Inter/Meta/Trans panel discussion
California Institute of the Arts, 2003
I was invited to participate in a student panel on interdisciplinarity during a small conference on the subject at CalArts. Each member of the panel was asked to prepare opening remarks to get the discussion going. What follows are my prepared remarks.
To start off, I’d like to reiterate something that I mentioned during the earlier panel, building off what Janet [Sarbanes] had said, which is that interdisciplinarity should not simply be a matter of transcending, or worse ignoring, disciplinary bounds. Disciplines are not straightjackets out of which we must escape. They are social formations with histories and conventions and it is against these histories and conventions that new works are understood. Thus, the highest goal I can see for interdisciplinary work is not getting away from the so-called constraints but rather investigating those histories and conventions, exploring which are indeed unduly constraining -- but also which might be real strengths. It should not only be a matter of painting plus dance (or whatever) equals good, but asking what can painting do? What can dance? What can they do together? What should they do? What shouldn’t they? In some ways, this is all to reiterate something else I said earlier, which is that newness and/or innovation are not necessarily virtues in and of themselves.
I think this spin on the matter allows us to avoid what I see as the two dangers of interdisciplinarity: first, similar to “multi-culturalism” in the worst sense, it can often devolve into mere tolerance alone, or celebration of otherness, or exoticism (“Look, mom, a video projection behind an actor!”). Depth of critique can often get lost in the pyrotechnics of “more is more.” Similarly, and as I also brought up earlier, interdisciplinary work can also serve to actually reinforce the very boundaries which it seeks to transcend. Whereas a project that involves writers and dancers and set designers and musicians might be great, those people often all remain in their defined disciplinary ghettos: the “writer,” the “dancer,” etc. Each contributes his or her part: equal but still separate.
And so we need to ask if we are talking about interdisciplinarity or interdisciplinary collaboration. These are two related things, but not the same. We seem to mostly think and talk about the latter when we should be focusing on the other one. Collaboration is fine, but also not a virtue in itself. Hollywood film is replete with collaboration and yet I think we can all agree that the quality of the resultant work is on the whole quite low. And when we talk about collaboration it usually focuses around issues of access and hierarchy. The first is simply going to remain a problem, I think. And hierarchical organization, it gets a bad rap. Having a clear structure, with leaders and subordinates, is not only usually the most efficient way to work but also often the only way to get anything accomplished. What is problematic is when those hierarchies become immutable, fixed, when one person or discipline always leads, the others always following.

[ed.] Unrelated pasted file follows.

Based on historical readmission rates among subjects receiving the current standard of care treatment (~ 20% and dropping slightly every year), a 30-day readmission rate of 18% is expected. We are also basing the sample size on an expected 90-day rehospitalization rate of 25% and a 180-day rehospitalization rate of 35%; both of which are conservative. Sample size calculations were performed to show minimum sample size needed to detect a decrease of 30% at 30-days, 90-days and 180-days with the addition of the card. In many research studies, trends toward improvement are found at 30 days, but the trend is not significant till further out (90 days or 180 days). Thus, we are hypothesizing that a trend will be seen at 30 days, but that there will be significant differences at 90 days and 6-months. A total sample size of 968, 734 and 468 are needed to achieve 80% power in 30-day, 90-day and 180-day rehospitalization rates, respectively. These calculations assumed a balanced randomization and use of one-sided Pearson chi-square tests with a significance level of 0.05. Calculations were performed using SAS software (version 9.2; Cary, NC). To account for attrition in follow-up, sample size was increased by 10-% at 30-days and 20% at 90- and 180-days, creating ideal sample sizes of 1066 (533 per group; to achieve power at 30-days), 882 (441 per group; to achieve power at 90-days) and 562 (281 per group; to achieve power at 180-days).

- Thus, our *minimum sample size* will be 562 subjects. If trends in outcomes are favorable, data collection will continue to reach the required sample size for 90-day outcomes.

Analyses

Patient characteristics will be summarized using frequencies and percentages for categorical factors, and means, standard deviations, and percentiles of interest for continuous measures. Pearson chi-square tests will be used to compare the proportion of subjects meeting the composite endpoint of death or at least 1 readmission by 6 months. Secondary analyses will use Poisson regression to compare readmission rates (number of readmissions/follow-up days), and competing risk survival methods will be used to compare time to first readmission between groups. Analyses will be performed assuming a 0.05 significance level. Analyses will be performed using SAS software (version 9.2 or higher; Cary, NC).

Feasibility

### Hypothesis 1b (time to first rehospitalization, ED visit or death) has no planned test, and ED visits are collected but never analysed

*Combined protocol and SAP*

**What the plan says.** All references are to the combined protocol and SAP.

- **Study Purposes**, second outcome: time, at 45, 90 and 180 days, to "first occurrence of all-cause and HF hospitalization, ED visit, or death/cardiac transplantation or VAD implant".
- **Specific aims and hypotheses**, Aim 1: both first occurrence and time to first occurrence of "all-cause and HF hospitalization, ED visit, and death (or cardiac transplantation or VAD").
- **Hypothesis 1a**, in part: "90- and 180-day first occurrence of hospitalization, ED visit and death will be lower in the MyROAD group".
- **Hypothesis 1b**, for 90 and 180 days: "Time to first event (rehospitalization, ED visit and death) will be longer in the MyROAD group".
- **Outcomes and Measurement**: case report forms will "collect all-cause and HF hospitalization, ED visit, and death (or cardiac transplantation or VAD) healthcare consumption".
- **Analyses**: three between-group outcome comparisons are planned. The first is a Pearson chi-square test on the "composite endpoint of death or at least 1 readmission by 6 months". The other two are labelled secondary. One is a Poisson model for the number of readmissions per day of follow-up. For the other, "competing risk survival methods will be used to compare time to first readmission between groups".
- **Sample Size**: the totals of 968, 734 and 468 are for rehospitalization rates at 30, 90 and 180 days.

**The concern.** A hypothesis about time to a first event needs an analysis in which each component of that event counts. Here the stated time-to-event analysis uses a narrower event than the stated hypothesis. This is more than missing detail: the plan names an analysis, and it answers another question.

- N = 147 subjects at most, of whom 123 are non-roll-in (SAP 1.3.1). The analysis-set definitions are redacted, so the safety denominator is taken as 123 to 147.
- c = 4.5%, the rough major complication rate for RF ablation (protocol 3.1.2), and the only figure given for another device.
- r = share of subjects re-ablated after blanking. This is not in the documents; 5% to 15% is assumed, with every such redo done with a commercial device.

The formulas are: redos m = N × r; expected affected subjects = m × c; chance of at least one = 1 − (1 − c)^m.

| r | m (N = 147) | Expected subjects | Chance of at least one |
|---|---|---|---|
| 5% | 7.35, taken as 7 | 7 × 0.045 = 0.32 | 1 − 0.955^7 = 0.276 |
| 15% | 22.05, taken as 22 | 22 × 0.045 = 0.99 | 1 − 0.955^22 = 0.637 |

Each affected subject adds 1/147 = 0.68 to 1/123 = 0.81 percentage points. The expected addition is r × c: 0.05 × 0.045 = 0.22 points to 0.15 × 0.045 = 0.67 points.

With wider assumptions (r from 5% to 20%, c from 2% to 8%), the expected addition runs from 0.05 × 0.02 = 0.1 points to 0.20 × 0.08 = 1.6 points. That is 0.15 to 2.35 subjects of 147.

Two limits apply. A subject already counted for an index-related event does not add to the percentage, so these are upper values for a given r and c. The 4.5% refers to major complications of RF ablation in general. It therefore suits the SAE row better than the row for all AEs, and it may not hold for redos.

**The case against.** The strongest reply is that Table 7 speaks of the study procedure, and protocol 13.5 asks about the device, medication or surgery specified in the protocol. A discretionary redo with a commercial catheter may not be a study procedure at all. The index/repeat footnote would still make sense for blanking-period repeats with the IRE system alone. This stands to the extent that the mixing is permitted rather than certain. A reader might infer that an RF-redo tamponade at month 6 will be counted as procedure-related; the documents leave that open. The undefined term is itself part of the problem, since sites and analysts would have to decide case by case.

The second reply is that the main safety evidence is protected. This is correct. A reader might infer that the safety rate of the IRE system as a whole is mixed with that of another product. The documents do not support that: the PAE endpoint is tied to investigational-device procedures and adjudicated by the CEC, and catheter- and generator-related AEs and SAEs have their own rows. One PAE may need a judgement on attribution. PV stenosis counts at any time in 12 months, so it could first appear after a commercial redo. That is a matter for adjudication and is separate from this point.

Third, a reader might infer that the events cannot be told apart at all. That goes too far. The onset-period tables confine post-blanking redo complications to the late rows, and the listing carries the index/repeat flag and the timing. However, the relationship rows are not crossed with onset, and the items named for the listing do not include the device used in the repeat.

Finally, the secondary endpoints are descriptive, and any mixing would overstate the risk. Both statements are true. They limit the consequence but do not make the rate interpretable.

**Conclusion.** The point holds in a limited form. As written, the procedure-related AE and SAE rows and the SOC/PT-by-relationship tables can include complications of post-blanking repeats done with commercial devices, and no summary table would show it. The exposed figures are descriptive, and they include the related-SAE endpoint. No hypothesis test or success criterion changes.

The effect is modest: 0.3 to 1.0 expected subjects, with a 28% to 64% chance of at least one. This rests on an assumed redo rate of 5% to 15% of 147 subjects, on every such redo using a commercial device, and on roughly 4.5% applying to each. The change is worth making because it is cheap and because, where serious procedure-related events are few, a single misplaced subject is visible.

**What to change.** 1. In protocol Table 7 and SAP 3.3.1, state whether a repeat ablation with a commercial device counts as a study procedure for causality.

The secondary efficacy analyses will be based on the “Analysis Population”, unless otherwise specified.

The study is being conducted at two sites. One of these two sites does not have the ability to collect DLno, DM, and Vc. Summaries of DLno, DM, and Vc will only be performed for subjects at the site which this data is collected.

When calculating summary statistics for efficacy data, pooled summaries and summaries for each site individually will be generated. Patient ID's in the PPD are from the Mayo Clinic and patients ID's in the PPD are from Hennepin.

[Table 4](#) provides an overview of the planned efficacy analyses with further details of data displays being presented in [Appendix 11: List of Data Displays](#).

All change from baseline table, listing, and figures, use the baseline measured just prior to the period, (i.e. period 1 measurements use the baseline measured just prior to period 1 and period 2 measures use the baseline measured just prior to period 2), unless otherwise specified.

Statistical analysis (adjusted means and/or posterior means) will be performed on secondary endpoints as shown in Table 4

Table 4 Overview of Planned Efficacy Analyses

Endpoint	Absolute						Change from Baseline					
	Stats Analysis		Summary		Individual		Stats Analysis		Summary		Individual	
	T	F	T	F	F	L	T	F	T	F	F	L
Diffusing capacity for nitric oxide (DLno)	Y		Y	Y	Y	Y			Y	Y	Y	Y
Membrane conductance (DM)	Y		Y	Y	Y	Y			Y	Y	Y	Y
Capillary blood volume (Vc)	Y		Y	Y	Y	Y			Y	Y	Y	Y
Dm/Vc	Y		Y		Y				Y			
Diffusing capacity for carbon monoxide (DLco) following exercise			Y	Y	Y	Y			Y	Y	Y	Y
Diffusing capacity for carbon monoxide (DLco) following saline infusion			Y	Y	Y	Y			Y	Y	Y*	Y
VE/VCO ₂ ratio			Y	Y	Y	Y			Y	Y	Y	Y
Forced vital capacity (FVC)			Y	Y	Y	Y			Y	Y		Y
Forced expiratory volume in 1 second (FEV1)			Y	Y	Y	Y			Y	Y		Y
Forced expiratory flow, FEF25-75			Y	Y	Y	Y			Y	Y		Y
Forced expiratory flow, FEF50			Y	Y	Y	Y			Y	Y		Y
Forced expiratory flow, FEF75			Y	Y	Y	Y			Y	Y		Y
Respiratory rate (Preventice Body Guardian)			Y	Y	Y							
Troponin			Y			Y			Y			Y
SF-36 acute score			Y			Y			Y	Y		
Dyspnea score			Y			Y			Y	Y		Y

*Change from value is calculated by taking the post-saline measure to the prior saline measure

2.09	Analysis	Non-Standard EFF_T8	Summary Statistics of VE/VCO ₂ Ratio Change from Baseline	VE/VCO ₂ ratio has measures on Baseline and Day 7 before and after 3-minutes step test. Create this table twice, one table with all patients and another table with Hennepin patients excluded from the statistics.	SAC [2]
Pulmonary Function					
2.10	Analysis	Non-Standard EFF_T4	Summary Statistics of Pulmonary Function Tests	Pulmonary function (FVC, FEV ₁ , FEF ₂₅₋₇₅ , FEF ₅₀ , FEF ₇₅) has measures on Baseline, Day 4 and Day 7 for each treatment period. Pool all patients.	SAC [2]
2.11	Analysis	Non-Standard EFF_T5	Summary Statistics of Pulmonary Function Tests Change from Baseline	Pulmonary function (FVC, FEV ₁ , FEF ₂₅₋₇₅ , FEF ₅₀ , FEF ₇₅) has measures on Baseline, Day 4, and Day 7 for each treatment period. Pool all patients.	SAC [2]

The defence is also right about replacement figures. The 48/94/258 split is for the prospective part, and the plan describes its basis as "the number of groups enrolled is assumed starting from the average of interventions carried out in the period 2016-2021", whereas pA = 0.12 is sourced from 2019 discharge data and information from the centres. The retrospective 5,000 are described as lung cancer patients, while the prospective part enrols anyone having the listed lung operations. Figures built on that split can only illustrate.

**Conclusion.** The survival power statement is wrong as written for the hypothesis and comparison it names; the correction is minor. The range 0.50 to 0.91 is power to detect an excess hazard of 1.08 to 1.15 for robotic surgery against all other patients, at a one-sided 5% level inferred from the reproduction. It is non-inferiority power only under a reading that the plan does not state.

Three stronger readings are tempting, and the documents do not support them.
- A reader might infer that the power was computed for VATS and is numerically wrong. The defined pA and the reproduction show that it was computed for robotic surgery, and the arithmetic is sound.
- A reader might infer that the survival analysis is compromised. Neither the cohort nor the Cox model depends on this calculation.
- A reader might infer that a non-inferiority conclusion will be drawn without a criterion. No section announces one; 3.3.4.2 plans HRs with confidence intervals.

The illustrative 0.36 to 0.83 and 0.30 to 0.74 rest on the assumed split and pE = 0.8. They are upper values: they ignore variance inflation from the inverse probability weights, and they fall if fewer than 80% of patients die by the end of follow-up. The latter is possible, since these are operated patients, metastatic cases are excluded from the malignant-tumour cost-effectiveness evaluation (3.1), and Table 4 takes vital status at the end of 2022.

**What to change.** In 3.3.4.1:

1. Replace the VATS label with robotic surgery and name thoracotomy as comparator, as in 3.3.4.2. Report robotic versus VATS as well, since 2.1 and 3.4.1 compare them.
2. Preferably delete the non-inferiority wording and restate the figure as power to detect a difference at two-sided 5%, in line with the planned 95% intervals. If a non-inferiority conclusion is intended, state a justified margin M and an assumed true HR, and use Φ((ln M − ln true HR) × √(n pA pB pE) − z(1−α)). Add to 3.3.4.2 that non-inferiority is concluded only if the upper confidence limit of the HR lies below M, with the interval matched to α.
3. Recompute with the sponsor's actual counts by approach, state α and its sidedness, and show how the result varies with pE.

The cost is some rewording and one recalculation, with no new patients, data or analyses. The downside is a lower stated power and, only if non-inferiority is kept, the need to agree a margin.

But if we instead focus simply on interdisciplinarity -- whether it is a collaboration or an individual -- then we can avoid the special problems of group work and zero in on the issue of siting. This is something that never came up earlier but I believe it to be perhaps the most important question of interdisciplinary work -- or, indeed, all work. It goes back to the questions I asked earlier: What can painting do? What can dance? But expands them out into the real questions: What can I communicate within a gallery? Within a theatre? What are the limits of those sites of reception. Because, while during the earlier session there was a plea to stop talking about product but instead about the process, what was meant was only the process of creation. But why do we care so much about that process? And have we ever really been ignoring it? To me, that seems to be what we mostly talk about. What seems decidedly lacking is investigation into the process of reception, not what goes into a work nor how it gets made, but how the audience -- be it a theatre-goer or gallery visitor or passerby on the street -- how they make sense of a work. Again: what can a work do? What should it do? And, furthermore, how do we get it to do that?
To conclude, I’d like to make somewhat of an aside. Also during the earlier panel -- because all of this has more or less been in response to what was said then -- the fact that the business world now regularly adopts interdisciplinary models was raised and yet quickly dismissed as scary. But I believe there is quite a bit we have to learn from the cut-throat, bottom-line rigor of business. There is a reason why more and more artists’ groups are adopting corporate models. I’ll end with a quote from the mission statement of one of such groups, one with which I’ve had the pleasure to work:
"Bernadette Corporation was founded on the insight that with a corporate name comes the promise of an open space... It provides a social face behind which is a black hole for all sorts of undisclosed activities... An inscribed place within society treated with a laissez-faire attitude. A corporate name is at once the name of a legitimate, respectable, law-abiding organization and the name of a free-wheeling gang.... Such a name allows for expansion and contractions, sudden rises and difficult falls, favorable ventures and ill-fated ones, all with the possibility of bouncing back with no harm done.... Corporations are today’s ideal artists (or artists’ formations). They are hubs of group activity, round the clock productivity, and have significant influence over our daily lives."